The story describes the condition of dry eyes, including what it is, how it may affect people, who is affected, and what treatments might be tried (although the information on available treatments is cursory). The story misses an opportunity to develop treatment information. Story limitations include no clinical trial data on specific treatments, including whether any of the treatments mentioned are effective (other than they “help”) and whether one is any better than another. Info is also lacking on what exactly is in the prescription eye-drops, other than to say an “anti-inflammatory” medication. Readers are told how often one drug must be taken “for maximum effect,” but weâ€™re not told what that maximum effect may be. Is it complete relief? Partial? Readers should also be aware that long-term safety of the prescription eye drops may be unknown if the duration of studies used for FDA approval were of short duration (a few months). Other limitations include lack of information about side effects, including short- or long-term side effects, and treatment costs. Last, the prescription eye drop treatment strategy is endorsed by a physician with ties to the manufacturer without attempt to obtain more objective input. If asked, many geriatricians would likely acknowledge that dry eyes is a common and bothersome symptom that can be easily managed and controlled with over-the-counter moisturizing drops. Yet, this story has elements of disease-mongering, telling readers about almost 5-million Americans over age 50 with symptoms ranging “from annoying to life-altering.” How many have simply annoying symptoms and may need nothing more than over-the-counter drops? No mention is made of the costs of any of the named approaches.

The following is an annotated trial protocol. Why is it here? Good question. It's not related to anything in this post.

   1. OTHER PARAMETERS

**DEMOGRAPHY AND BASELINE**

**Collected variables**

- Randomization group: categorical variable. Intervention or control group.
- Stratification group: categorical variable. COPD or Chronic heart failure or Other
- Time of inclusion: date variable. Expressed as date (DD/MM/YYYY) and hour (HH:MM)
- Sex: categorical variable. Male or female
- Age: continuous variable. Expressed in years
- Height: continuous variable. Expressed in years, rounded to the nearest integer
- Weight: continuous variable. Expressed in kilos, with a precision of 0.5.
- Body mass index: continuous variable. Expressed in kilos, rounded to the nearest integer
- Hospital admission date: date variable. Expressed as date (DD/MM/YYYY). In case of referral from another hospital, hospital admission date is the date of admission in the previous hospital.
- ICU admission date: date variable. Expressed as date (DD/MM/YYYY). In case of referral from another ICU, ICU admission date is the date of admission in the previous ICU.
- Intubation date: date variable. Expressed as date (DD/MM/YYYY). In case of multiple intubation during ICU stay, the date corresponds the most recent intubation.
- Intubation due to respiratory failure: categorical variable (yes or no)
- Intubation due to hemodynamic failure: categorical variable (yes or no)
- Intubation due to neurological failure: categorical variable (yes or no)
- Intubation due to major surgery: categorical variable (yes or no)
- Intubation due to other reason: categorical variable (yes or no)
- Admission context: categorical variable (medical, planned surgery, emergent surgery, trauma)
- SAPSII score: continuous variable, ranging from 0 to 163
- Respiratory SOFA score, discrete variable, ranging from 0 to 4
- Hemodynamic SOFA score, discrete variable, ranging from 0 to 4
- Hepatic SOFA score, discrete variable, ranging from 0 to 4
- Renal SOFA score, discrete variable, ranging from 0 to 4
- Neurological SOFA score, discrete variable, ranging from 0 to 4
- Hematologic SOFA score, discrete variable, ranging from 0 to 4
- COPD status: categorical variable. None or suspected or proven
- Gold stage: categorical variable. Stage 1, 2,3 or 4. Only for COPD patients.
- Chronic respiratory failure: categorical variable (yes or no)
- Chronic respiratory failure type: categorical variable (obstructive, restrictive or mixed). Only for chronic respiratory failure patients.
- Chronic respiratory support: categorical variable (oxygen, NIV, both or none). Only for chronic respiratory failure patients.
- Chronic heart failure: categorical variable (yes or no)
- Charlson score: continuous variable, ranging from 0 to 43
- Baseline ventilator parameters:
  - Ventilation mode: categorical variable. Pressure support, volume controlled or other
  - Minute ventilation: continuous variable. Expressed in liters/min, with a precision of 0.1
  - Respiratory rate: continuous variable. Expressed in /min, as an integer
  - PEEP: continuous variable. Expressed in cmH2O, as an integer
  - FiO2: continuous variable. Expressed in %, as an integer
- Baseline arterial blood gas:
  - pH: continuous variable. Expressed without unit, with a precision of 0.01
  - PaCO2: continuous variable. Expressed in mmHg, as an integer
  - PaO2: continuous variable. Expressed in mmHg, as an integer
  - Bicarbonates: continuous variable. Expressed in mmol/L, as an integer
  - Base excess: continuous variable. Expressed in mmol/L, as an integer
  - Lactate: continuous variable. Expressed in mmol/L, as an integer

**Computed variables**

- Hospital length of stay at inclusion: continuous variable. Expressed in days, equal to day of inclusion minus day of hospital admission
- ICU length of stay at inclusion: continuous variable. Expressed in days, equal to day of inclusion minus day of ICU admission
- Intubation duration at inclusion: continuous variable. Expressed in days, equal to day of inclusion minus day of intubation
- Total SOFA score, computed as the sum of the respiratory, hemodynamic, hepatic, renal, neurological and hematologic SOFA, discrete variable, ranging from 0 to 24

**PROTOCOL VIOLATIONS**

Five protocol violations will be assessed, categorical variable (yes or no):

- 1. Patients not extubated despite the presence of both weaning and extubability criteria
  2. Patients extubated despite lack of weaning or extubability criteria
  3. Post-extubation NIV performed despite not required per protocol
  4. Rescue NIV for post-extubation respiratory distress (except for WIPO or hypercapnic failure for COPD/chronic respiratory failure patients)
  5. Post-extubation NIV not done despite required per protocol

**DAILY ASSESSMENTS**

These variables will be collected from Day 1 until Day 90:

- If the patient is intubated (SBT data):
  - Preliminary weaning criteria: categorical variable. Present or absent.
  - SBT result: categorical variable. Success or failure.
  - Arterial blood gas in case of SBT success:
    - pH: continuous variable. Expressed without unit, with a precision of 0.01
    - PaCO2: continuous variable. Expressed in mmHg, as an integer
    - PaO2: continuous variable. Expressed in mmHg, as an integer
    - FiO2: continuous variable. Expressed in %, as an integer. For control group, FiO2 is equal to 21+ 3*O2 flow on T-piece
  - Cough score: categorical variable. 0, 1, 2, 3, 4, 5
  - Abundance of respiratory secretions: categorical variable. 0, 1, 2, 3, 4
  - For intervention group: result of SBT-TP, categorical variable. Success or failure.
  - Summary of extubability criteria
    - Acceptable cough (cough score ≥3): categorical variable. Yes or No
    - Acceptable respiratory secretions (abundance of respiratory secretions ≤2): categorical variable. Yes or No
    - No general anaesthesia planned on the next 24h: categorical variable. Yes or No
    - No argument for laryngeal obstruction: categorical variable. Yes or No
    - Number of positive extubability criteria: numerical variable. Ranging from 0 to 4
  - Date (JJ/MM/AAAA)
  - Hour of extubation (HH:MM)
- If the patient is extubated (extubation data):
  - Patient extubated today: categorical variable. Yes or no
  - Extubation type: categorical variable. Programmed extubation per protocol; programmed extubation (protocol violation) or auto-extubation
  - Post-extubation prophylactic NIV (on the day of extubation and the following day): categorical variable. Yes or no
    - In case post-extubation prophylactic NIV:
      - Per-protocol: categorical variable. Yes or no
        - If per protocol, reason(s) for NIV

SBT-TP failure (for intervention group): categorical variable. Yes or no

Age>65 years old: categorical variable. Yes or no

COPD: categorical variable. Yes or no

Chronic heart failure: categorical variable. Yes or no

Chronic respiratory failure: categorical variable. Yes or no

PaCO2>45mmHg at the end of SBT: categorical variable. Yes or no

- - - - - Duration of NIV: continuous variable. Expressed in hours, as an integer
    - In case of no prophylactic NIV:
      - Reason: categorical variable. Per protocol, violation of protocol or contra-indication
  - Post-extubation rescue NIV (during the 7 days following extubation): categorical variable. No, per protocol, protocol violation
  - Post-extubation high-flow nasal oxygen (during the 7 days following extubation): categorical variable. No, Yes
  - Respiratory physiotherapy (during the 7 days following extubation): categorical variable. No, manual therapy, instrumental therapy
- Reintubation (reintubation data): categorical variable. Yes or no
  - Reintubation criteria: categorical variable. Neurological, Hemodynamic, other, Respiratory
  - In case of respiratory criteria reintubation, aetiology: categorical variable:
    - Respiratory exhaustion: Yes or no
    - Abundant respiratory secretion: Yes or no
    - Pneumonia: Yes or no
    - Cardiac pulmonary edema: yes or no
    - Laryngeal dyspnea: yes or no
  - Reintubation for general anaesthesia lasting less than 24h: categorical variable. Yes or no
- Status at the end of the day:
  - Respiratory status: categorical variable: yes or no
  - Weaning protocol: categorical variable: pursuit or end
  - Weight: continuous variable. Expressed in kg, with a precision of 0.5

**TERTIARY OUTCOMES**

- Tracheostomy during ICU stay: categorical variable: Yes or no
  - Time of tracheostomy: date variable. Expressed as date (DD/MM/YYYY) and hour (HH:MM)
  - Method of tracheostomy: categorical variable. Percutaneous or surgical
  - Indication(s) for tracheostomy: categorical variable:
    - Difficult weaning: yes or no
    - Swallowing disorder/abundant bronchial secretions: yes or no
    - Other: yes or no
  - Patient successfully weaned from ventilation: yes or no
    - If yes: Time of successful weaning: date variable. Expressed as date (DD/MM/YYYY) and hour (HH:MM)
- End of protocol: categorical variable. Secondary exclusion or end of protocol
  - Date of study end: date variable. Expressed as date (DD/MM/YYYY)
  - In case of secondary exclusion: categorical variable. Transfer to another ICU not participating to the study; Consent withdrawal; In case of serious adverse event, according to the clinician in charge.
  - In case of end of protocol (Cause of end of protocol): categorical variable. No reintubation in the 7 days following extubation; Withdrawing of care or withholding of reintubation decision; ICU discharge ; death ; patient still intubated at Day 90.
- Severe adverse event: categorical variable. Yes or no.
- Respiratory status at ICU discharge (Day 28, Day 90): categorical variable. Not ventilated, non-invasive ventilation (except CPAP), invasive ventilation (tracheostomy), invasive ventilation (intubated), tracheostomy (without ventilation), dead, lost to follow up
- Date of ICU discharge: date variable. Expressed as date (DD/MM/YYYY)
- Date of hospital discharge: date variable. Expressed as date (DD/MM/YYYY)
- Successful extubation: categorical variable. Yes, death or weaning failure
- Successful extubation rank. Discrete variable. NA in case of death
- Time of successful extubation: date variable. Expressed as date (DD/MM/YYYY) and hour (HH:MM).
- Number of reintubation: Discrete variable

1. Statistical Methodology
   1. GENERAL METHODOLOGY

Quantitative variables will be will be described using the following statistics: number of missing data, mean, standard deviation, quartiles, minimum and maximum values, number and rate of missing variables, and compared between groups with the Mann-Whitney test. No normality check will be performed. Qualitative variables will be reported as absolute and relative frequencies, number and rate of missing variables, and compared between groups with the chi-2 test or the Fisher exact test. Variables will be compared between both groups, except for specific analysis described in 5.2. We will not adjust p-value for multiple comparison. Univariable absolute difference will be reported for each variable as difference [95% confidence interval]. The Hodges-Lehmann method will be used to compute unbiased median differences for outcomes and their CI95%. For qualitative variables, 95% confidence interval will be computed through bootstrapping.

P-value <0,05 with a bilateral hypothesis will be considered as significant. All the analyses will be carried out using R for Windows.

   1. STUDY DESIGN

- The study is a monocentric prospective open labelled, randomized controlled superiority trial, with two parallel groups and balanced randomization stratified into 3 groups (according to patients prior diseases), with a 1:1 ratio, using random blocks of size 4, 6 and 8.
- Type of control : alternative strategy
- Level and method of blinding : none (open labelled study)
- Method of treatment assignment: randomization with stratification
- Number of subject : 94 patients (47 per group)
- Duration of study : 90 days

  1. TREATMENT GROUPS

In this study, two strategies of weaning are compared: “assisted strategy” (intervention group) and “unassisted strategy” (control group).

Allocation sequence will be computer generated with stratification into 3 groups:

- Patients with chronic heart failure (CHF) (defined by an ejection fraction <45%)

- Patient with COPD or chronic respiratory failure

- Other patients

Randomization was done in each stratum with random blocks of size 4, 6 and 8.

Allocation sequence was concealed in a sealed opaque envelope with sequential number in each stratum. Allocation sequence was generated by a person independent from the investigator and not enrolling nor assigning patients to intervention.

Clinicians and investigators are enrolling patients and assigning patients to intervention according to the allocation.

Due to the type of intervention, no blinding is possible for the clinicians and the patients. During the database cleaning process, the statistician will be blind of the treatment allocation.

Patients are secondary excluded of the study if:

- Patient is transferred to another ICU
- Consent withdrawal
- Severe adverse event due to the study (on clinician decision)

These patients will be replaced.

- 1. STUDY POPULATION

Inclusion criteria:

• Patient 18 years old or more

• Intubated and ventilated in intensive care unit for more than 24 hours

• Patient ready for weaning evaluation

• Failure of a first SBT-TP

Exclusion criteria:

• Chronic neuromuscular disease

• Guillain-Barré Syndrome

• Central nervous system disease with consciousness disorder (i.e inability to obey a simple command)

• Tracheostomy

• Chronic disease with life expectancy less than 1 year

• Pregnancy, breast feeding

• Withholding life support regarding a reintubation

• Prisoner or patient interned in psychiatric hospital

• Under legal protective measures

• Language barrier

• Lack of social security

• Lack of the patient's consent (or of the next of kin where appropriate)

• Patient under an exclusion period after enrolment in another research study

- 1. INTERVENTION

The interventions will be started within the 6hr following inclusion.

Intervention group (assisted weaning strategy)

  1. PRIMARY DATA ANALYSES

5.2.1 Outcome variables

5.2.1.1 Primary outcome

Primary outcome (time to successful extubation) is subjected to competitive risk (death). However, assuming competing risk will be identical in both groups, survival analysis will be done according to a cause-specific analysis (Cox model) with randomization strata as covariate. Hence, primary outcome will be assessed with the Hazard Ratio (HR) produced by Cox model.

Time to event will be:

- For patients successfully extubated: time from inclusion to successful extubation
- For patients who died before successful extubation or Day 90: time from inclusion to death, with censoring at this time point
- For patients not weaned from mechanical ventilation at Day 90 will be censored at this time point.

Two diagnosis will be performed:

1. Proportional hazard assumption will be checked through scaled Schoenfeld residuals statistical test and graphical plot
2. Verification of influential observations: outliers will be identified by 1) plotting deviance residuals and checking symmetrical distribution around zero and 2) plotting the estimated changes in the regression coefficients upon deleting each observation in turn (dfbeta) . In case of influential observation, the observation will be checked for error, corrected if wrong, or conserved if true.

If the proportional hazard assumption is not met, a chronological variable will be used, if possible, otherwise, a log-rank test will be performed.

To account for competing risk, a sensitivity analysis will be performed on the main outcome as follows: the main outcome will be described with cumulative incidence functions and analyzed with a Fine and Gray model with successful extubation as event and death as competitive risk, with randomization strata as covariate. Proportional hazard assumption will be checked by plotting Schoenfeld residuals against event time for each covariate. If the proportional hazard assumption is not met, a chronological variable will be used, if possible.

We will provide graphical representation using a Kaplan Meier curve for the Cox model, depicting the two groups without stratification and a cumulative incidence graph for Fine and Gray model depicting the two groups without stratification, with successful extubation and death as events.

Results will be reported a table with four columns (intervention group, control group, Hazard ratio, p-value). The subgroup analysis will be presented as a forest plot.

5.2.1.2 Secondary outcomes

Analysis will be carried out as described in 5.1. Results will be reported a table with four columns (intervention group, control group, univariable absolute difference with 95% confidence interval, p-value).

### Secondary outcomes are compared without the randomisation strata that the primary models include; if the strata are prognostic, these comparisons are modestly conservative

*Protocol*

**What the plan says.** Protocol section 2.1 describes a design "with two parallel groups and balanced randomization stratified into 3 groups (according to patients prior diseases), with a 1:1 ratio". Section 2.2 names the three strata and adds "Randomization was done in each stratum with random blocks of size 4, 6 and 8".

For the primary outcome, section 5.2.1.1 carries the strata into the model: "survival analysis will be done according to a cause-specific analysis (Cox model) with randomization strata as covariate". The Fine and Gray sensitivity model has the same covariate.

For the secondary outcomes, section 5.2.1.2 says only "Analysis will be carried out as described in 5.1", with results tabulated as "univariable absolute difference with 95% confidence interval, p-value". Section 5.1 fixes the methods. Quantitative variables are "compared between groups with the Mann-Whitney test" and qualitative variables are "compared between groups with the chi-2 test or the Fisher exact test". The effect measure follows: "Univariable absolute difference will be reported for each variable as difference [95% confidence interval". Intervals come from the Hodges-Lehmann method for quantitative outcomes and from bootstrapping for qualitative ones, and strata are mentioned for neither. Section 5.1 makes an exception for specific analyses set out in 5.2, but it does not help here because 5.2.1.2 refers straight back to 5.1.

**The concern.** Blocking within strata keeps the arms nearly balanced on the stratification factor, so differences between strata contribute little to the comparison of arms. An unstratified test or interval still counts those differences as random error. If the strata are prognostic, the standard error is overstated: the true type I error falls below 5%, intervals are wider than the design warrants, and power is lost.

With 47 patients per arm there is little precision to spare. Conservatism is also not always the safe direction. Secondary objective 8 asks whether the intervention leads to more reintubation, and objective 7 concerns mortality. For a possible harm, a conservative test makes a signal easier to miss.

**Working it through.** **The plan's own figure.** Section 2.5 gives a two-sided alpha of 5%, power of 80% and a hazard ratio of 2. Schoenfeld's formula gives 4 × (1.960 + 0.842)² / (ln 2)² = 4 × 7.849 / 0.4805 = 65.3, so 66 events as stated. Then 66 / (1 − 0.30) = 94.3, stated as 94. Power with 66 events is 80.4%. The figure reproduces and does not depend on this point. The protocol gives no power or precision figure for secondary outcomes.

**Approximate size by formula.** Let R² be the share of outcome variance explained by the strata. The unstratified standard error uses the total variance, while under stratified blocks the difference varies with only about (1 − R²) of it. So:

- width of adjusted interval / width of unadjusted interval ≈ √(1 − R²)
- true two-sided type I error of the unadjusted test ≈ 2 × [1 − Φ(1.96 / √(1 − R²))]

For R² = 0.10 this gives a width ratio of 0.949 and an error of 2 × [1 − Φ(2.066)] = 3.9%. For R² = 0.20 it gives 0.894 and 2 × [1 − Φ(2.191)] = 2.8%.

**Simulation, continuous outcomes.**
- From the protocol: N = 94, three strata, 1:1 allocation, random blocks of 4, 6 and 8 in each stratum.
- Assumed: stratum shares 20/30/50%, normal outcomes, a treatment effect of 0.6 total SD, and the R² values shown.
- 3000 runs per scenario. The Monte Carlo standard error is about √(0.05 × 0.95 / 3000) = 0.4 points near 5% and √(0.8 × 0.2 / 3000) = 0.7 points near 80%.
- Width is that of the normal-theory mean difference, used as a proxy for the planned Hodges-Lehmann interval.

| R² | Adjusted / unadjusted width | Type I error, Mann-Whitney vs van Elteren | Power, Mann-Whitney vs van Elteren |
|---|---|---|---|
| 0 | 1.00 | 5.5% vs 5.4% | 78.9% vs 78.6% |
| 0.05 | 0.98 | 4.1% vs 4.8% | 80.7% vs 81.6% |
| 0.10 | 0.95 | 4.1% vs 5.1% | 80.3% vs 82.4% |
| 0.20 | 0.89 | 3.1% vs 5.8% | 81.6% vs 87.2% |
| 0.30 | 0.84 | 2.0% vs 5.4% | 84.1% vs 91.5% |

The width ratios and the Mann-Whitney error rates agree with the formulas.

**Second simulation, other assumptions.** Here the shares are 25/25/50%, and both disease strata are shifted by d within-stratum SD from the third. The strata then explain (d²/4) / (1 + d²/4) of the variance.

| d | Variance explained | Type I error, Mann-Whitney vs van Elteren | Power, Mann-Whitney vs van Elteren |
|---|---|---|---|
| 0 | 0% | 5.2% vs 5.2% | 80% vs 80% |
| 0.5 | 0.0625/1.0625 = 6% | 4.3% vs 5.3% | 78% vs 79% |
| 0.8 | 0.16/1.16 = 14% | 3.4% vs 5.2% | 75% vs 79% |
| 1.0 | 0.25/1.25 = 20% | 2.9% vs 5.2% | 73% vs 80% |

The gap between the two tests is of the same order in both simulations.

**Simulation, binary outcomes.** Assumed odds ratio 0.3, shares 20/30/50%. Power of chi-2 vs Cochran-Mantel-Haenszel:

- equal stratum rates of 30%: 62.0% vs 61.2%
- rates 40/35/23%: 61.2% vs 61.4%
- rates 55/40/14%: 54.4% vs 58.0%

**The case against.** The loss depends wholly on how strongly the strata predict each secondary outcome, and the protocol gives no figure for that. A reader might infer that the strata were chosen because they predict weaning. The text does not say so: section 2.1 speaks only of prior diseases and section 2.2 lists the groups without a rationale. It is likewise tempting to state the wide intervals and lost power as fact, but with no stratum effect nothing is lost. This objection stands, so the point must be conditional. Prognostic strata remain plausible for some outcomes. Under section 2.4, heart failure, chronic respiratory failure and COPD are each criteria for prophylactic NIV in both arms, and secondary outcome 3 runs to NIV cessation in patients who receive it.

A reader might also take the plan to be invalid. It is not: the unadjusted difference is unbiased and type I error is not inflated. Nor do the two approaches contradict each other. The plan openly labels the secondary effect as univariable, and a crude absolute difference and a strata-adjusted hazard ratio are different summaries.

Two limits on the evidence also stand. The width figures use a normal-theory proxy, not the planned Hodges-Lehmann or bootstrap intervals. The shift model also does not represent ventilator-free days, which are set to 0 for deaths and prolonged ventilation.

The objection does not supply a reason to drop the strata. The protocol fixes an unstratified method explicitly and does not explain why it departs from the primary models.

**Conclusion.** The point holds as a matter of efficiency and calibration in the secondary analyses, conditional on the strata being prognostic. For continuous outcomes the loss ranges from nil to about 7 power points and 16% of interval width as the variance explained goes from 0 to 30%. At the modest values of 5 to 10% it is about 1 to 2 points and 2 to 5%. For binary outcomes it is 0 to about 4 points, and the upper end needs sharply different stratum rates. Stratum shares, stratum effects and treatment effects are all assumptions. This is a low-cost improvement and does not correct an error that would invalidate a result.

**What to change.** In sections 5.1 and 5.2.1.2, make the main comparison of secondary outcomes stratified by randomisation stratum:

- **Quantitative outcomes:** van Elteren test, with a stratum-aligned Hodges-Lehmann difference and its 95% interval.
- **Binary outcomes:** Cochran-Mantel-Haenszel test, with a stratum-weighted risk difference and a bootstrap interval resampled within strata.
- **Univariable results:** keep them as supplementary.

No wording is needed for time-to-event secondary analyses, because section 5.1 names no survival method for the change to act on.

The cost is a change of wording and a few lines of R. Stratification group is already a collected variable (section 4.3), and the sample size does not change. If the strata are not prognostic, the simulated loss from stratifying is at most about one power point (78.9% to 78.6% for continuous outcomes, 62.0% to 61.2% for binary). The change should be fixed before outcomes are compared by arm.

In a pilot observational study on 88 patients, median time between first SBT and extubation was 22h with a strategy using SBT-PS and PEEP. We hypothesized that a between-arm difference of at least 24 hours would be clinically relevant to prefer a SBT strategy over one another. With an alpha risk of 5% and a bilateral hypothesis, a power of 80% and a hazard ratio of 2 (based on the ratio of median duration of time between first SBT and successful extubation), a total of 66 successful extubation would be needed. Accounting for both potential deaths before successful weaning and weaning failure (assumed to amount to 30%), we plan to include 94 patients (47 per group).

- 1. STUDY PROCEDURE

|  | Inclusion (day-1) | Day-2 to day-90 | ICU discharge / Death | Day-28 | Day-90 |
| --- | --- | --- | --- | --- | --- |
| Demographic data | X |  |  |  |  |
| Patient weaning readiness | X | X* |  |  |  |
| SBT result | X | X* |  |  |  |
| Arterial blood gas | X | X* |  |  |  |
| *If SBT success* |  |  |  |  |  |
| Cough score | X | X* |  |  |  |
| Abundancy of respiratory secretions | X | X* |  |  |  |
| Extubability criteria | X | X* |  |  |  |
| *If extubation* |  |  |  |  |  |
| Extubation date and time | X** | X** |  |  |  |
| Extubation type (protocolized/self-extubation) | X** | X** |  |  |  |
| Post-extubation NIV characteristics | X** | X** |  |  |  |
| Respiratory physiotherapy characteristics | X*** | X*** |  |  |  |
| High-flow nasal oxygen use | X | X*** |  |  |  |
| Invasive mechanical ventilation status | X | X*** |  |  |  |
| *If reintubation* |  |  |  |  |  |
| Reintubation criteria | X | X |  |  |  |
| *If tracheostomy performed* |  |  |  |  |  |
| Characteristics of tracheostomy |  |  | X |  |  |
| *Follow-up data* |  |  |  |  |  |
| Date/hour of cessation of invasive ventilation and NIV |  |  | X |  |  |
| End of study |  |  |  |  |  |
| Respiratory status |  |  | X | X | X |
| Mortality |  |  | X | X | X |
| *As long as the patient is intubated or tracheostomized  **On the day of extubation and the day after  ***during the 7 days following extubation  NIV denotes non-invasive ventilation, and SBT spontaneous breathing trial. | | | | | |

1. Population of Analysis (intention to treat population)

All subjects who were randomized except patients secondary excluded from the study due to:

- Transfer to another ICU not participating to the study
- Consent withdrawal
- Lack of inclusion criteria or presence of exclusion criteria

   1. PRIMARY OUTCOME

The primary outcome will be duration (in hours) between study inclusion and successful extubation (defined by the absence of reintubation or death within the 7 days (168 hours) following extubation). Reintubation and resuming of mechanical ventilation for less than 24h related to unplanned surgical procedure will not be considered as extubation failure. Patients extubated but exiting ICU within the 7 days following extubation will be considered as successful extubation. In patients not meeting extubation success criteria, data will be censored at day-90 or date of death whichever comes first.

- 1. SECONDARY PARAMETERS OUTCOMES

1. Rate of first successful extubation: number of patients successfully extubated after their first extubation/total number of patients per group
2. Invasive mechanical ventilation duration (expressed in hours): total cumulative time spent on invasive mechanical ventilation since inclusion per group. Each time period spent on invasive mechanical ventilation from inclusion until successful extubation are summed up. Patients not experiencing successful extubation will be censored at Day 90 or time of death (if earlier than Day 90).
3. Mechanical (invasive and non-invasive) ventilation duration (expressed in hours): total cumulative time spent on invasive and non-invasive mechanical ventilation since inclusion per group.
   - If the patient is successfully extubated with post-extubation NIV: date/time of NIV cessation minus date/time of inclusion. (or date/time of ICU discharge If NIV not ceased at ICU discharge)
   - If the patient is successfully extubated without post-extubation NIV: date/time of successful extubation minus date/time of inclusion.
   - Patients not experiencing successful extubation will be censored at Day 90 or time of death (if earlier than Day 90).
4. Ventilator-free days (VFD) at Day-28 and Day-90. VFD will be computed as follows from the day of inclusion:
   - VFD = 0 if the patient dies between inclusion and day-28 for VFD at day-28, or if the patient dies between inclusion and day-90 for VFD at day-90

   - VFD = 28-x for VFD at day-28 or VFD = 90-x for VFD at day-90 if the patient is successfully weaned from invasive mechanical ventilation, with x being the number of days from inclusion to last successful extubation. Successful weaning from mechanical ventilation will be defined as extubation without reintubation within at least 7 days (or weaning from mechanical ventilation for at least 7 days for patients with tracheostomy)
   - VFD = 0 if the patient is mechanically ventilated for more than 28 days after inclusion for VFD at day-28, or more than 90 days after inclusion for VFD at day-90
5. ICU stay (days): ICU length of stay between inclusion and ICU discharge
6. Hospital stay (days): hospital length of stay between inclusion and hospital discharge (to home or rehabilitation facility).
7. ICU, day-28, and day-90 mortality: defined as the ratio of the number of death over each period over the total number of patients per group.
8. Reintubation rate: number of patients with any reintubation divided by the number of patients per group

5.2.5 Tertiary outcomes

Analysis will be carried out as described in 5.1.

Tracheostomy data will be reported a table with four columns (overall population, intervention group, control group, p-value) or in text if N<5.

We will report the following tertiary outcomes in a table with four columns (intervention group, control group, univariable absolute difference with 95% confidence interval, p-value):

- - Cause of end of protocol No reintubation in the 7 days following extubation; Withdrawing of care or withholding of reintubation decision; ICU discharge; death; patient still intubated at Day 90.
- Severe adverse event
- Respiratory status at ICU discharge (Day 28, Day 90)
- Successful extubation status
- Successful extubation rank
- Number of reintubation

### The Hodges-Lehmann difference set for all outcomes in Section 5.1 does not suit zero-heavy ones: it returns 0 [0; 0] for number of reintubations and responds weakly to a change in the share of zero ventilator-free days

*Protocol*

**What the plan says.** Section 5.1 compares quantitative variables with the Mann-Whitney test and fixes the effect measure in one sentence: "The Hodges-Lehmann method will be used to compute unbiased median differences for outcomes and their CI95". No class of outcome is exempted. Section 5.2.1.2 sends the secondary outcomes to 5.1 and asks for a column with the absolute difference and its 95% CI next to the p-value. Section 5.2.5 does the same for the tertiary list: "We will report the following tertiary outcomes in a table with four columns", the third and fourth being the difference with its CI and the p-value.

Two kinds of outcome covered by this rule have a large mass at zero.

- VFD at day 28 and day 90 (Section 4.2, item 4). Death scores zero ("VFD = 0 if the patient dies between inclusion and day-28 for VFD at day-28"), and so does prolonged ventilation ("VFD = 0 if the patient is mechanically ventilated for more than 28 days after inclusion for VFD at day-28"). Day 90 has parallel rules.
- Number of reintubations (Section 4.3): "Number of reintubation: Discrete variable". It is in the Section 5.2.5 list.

No mention of costs.
No evidence, including quantifiable benefits. The story does not
state what any of the treatments actually do or how they help.
No discussion of benefits or harms.
There simply is no evidence provided.
This story has elements of disease-mongering because the condition is not serious, although it may be
troublesome to those who have it. We have no idea whether taking prescription eye drops helps any more than any other
When talking about
treatment, the article quotes a physician who recommends treatment with prescription eye drops and discloses that she is also
funded by the maker of prescription eye drops. Two other sources are interviewed.
The story lists existing treatments for dry eyes, but no mention is made of possible advantages or disadvantages
Story states treatments are available over-the-counter or as
No mention of whether any of
the multiple treatments listed at the end of the story are new.